Bidirectional transformations (bx) are relevant for a wide range of application domains. While bx problems may be solved with unidirectional languages and tools, maintaining separate implementations of forward and backward synchronizers with mutually consistent behavior can be dicult, laborious, and error-prone. To address the challenges involved in handling bx problems, dedicated languages and tools for bx have been developed. Due to their heterogeneity, however, the numerous and diverse approaches to bx are dicult to compare, with the consequence that fundamental differences and similarities are not yet well understood. This motivates the need for suitable benchmarks that facilitate the comparison of bx approaches.
This paper provides a comprehensive treatment of benchmarking bx, covering theory, implementation, application, and assessment. At the level of theory, we introduce a conceptual framework that defines and classies architectures of bx tools. At the level of implementation, we describe Benchmarx, an infrastructure for benchmarking bx tools which is based on the conceptual framework. At the level of application, we report on a wide variety of solutions to the well-known Familiesto-Persons benchmark, which were developed and compared with the help of Benchmarx. At the level of assessment, we re ect on the usefulness of the Benchmarx approach to benchmarking bx, based on the experiences gained from the Families-to-Persons benchmark.
Dynamic verification and validation (V&V) techniques are used to verify and validate the behavior of software systems early in the development process. In the context of model-driven engineering, such behaviors are usually defined using executable domain-specific modeling languages (xDSML). Many V&V techniques rely on execution traces to represent and analyze the behavior of executable models. Traces, however, tend to be overwhelmingly large, hindering effective and efficient analysis of their content. While there exist several trace metamodels to represent execution traces, most of them suffer from scalability problems. In this paper, we present a generic compact trace representation format called generic compact trace metamodel (CTM) that enables the construction and manipulation of compact execution traces of executable models. CTM is generic in the sense that it supports a wide range of xDSMLs. We evaluate CTM on traces obtained from real-world fUML models. Compared to existing trace metamodels, the results show a significant reduction in memory and disk consumption. Moreover, CTM offers a common structure with the aim to facilitate interoperability between existing trace analysis tools.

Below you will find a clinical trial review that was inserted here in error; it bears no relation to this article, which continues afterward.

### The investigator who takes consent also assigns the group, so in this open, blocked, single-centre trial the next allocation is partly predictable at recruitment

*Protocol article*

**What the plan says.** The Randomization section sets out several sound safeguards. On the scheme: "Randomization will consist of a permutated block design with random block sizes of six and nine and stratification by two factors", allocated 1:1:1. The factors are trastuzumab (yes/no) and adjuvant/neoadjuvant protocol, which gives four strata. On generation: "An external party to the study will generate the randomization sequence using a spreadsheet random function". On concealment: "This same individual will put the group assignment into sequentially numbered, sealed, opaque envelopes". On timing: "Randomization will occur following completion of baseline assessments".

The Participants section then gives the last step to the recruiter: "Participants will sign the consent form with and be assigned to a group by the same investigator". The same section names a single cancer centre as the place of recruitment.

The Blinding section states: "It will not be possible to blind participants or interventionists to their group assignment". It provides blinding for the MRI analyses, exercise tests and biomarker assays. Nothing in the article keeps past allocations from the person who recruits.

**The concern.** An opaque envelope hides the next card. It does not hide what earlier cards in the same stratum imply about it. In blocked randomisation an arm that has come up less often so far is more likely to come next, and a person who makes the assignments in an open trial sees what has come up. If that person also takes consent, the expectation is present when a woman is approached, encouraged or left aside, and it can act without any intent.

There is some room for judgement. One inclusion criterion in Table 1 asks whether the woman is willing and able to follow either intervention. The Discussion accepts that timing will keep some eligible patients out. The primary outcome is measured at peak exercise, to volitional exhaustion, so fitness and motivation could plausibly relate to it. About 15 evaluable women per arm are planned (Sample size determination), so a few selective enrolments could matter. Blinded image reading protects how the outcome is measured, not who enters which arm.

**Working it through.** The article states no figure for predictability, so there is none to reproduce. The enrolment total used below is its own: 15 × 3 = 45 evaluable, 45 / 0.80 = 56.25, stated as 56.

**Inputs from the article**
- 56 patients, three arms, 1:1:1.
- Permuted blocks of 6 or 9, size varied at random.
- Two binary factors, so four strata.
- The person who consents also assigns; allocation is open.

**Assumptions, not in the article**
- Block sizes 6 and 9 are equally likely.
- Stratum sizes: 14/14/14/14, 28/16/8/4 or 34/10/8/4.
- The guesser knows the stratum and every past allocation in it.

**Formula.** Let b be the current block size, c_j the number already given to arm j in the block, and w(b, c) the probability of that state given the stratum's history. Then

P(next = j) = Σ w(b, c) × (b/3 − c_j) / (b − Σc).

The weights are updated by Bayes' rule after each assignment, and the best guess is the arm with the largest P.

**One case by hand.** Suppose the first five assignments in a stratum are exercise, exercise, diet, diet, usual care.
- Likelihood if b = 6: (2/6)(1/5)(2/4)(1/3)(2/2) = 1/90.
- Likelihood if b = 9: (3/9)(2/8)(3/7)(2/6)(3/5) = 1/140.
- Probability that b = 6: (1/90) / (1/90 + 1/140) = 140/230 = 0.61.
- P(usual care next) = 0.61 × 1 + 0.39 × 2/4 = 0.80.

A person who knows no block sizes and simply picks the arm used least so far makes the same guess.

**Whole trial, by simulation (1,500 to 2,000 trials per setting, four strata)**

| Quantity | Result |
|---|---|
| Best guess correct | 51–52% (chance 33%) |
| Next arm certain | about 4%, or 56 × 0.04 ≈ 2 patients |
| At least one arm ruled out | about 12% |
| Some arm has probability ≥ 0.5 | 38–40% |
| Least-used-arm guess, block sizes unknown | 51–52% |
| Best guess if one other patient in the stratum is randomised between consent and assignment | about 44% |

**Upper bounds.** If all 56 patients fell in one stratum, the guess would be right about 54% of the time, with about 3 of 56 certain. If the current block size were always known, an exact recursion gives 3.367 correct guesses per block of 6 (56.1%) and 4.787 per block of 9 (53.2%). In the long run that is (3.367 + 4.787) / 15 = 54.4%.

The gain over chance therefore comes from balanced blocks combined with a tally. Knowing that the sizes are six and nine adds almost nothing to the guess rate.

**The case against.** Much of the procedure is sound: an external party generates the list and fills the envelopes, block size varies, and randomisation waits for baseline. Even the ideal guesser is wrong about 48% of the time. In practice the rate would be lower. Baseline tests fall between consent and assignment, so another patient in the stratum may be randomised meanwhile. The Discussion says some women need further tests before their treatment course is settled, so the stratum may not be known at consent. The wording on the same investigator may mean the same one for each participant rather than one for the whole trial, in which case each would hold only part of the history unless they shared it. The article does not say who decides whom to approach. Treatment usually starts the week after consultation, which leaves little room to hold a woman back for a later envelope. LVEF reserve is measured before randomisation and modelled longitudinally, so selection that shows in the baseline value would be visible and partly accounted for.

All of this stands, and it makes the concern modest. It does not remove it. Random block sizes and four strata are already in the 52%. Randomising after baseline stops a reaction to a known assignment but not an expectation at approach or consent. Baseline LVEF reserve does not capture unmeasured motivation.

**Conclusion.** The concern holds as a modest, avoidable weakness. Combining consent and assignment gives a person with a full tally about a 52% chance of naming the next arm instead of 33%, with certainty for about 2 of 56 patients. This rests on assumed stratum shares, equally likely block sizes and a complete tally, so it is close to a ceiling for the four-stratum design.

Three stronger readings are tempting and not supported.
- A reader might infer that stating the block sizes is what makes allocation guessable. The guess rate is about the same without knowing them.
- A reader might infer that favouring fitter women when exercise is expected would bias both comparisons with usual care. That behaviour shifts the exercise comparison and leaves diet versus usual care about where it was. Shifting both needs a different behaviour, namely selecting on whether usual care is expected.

A domain-specific metamodeling language (DSM2L) enables language engineers to define a family of similar metamodel-based languages. In recent years, several DSM2Ls have been developed for various domains, e.g., traceability, variability management, process modeling, and metamodeling feature models. However, there is no consensus on an engineering approach for constructing a DSM2L. To address this problem, we consider a DSM2L as a software product line (SPL), in which the software products are the family of languages. Based on this assumption, we propose a roadmap to develop a DSM2L using an SPL engineering framework. To investigate the pros and cons of the roadmap, the MoDEBiTE metamodeling language is engineered in the domain of bidirectional transformations. In order to validate the proposal of engineering a DSM2L, an experiment with six transformation cases is performed on MoDEBiTE. The results of the experiment show the applicability, usefulness, and validity of MoDEBiTE, demonstrating the validity of the proposal.
Model-Driven Engineering is a development paradigm that uses models instead of code as primary development artifacts. In this paper, we focus on executable models, which are used to abstract the behavior of systems for the purpose of verifying and validating (V&V) a system’s properties. Model execution tracing (i.e., obtaining and analyzing traces of model executions) is an important enabler for many V&V techniques including testing, model checking, and system comprehension. This may explain the increase in the number of proposed approaches on tracing model executions in the last years. Despite the increased attention, there is currently no clear understanding of the state of the art in this research field, making it difficult to identify research gaps and opportunities. The goal of this paper is to survey and classify existing work on model execution tracing, and identify promising future research directions. To achieve this, we conducted a systematic mapping study where we examined 64 primary studies out of 645 found publications. We found that the majority of model execution tracing approaches has been developed for the purpose of testing and dynamic analysis. Furthermore, most approaches target specific modeling languages and rely on custom trace representation formats, hindering the synergy among tools and exchange of data. This study also revealed that most existing approaches were not validated empirically, raising doubts as to their effectiveness in practice. Our results suggest that future research should focus on developing a common trace exchange format for traces, designing scalable trace representations, as well as conducting empirical studies to assess the effectiveness of proposed approaches.
This paper presents a solution for the Quality-based Software-Selection and Hardware-Mapping problem using the ACO algorithm. ACO is one of the most successful swarm intelligence algorithms for solving discrete optimization problems. The evaluation results show that the proposed approach generates correct results for all evaluated test cases.
Also, better results in terms of performance and scalability are given in comparison with the ILP and EMFeR approaches.